It might sound counter-intuitive, but new research suggests waking up an hour earlier can help alleviate depression.
Not convinced? Let’s look to Donald Trump as an example.
When Mr Trump was US President, it was routinely reported that he watched TV into the early hours and didn’t seem to sleep much at all – and it was evident he wasn’t a happy person.
Can anyone recall when the man radiated joy?
So, was the lack of sleep making him depressed, or was depression causing him sleepless nights?
Short answer: They were feeding each other.
Certainly Trump’s disrupted sleep might go some way to explain his poor impulse control, cognitive oddities, volatile moods, elevated risk of suffering a heart attack, and pouchy skin.
So what’s the point of this story?
If you’re one of the many people who suffer disrupted or reduced sleep, researchers may have found a simple way to tamp down the risk of you turning into Donald Trump.
In a large new genetic study, scientists – from the Broad Institute of MIT and Harvard, and from the University of Colorado Boulder – conclude that waking up just one hour earlier “could reduce a person’s risk of major depression by 23 per cent”.
The study of 840,000 people didn’t focus on number of hours slept or lifestyle, but on the role of chronotype – which is a person’s propensity to sleep at a certain time.
The idea is that the setting of your interior sleep clock “influences depression risk”.
It’s one of the first studies “to quantify just how much, or little, change is required to influence mental health”.
Senior author Celine Vetter, assistant professor of integrative physiology at CU Boulder, in a prepared statement said: “We have known for some time that there is a relationship between sleep timing and mood, but a question we often hear from clinicians is: How much earlier do we need to shift people to see a benefit?
“We found that even one-hour earlier sleep timing is associated with significantly lower risk of depression.”
Genetics partly explain our sleep preferences
The researchers analysed data from a DNA testing company called 23andMe, and from the biomedical database UK Biobank.
Lead author Iyas Daghlas used a method called “Mendelian randomisation” that leverages genetic associations to help decipher cause and effect.
“Our genetics are set at birth so some of the biases that affect other kinds of epidemiological research tend not to affect genetic studies,” said Dr Daghlas, who graduated in May from Harvard Medical School.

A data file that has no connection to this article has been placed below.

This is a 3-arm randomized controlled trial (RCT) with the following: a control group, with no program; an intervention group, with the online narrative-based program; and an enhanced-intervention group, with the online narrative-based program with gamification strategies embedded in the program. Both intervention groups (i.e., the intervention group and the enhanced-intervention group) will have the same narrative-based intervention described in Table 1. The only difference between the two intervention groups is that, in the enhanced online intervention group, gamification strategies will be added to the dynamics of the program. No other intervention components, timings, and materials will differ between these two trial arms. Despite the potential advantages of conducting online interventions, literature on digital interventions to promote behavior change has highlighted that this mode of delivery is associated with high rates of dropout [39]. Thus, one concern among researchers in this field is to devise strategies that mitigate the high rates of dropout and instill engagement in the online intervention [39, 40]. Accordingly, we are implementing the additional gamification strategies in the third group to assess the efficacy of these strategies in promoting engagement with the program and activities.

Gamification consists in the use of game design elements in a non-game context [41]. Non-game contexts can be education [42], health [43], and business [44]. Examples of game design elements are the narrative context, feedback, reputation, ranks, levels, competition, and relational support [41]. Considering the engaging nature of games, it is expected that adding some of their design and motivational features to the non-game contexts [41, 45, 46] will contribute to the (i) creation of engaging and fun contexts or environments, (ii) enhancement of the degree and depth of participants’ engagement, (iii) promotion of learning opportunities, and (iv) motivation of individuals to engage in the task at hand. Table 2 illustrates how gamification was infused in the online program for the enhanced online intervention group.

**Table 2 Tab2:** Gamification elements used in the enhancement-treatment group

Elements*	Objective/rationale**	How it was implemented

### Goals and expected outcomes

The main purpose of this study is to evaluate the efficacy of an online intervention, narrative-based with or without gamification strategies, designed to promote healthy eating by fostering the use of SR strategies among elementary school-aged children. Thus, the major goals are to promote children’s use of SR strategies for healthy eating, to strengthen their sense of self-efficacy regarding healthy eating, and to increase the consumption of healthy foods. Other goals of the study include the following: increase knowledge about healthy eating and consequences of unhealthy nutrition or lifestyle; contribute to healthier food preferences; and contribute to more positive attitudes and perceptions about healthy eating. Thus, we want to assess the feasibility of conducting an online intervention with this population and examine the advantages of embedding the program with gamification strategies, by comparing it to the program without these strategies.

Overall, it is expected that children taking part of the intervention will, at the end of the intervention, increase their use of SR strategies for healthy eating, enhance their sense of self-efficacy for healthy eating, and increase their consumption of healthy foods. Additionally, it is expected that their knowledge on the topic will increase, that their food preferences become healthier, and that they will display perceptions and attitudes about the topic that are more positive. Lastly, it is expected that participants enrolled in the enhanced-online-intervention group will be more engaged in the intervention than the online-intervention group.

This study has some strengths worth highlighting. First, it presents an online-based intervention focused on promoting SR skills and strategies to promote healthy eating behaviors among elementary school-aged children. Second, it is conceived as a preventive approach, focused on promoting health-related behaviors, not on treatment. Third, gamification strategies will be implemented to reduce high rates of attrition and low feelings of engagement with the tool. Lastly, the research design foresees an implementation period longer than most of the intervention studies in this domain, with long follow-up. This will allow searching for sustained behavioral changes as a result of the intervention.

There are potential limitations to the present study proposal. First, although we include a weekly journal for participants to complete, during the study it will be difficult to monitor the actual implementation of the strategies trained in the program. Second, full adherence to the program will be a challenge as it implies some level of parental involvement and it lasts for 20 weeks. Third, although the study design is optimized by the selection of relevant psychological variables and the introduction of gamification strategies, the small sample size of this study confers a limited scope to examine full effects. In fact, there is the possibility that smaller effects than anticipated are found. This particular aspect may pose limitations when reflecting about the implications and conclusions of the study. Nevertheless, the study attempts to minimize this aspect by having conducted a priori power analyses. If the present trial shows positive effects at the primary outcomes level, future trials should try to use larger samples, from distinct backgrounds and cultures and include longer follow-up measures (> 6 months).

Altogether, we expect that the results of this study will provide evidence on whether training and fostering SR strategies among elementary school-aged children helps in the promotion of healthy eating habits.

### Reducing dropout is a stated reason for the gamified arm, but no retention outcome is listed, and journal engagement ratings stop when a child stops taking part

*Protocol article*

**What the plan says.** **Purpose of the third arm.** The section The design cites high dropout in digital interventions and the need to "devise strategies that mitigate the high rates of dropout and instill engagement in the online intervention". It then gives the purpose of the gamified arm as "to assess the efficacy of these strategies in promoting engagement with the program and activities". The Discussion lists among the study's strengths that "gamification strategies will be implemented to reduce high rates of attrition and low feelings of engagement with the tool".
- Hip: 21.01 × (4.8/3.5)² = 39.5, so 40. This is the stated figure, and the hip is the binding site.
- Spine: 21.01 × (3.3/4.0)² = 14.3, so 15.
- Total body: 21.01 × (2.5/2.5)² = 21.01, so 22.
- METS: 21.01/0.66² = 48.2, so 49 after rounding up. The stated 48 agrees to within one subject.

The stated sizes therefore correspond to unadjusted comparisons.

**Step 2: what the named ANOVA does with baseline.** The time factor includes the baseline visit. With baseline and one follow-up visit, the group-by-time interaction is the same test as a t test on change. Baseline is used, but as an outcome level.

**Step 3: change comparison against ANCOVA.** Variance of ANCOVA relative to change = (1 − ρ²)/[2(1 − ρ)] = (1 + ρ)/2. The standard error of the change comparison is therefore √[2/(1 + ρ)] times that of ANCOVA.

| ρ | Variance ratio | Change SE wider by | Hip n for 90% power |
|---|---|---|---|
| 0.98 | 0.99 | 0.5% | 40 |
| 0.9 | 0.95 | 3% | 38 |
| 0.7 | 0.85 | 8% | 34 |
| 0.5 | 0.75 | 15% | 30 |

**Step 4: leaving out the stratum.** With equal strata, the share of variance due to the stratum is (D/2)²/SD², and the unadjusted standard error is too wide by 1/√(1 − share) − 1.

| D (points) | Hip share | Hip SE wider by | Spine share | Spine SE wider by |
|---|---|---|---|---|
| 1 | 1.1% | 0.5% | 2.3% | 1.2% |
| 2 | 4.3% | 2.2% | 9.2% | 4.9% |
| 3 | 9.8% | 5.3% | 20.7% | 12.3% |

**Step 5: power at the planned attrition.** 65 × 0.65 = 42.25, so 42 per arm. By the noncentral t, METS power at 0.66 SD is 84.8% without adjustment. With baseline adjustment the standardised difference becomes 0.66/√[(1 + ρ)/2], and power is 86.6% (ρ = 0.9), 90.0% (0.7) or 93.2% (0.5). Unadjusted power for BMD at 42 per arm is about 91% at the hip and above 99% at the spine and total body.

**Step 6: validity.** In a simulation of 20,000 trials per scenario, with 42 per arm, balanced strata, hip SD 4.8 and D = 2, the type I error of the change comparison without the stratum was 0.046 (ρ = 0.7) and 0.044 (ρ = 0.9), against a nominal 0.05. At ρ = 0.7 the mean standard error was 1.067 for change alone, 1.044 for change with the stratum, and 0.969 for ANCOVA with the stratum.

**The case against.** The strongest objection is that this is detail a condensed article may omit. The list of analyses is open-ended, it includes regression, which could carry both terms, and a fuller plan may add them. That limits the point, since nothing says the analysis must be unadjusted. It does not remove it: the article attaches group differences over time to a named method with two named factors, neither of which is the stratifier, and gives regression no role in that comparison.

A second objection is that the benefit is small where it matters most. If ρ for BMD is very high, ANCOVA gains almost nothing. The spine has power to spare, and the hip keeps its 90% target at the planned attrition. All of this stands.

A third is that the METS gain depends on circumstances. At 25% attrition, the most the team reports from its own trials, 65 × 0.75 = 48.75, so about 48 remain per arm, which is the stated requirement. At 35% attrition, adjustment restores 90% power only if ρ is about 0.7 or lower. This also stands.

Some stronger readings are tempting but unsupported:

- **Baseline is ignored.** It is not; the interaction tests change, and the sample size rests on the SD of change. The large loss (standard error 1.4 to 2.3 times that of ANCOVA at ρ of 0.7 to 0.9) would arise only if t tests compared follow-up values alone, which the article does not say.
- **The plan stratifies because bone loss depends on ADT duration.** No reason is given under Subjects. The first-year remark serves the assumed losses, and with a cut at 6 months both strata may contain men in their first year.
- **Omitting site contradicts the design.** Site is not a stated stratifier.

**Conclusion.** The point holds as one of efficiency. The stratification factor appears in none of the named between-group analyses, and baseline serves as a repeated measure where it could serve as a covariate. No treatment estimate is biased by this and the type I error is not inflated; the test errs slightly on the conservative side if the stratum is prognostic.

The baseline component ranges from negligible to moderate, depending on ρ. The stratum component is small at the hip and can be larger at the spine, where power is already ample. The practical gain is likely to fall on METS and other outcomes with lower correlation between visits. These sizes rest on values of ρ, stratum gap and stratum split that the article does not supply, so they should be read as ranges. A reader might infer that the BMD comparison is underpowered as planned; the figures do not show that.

According to Dr Daghlas, more than 340 common genetic variants, including variants in the so-called “clock gene” PER2, are known to influence a person’s chronotype, and genetics collectively explains 12 to 42 per cent of our sleep timing preference.
The researchers assessed genetic data on these variants from 850,000 individuals, including data from 85,000 who had worn wearable sleep trackers for seven days and 250,000 who had filled out sleep-preference questionnaires.
This gave the researchers “a more granular picture, down to the hour, of how variants in genes influence when we sleep and wake up”.
In the largest of these samples, about a third of subjects described themselves as morning people, 9 per cent were night owls and the rest were somewhere in the middle.
Overall, the average sleep mid-point was 3am, which means they went to bed at 11pm and got up at 6am.
With these insights in hand, the researchers turned to a different sample that included genetic information, medical and prescription records, and surveys about diagnoses of major depressive disorder – all of which was analysed using novel statistical techniques.
Bingo. The subjects with genetic variants that predisposed them to be early risers also had lower risk of depression.
This suggests that if someone who normally goes to bed at 1am goes to bed at midnight instead and sleeps the same duration, they could cut their risk by 23 per cent.
If they go to bed at 11pm, they could cut it by about 40 per cent.
Why is this so? One possibility is that people who get out of bed earlier are exposed to more sunlight, which serves to stabilise their circadian clocks.
But it’s unclear from the study if early risers could benefit from getting up earlier.
According to the authors, “for those in the intermediate range or evening range, shifting to an earlier bedtime would likely be helpful”.
The findings need to be confirmed by randomised clinical trial.
“But this study definitely shifts the weight of evidence toward supporting a causal effect of sleep timing on depression.”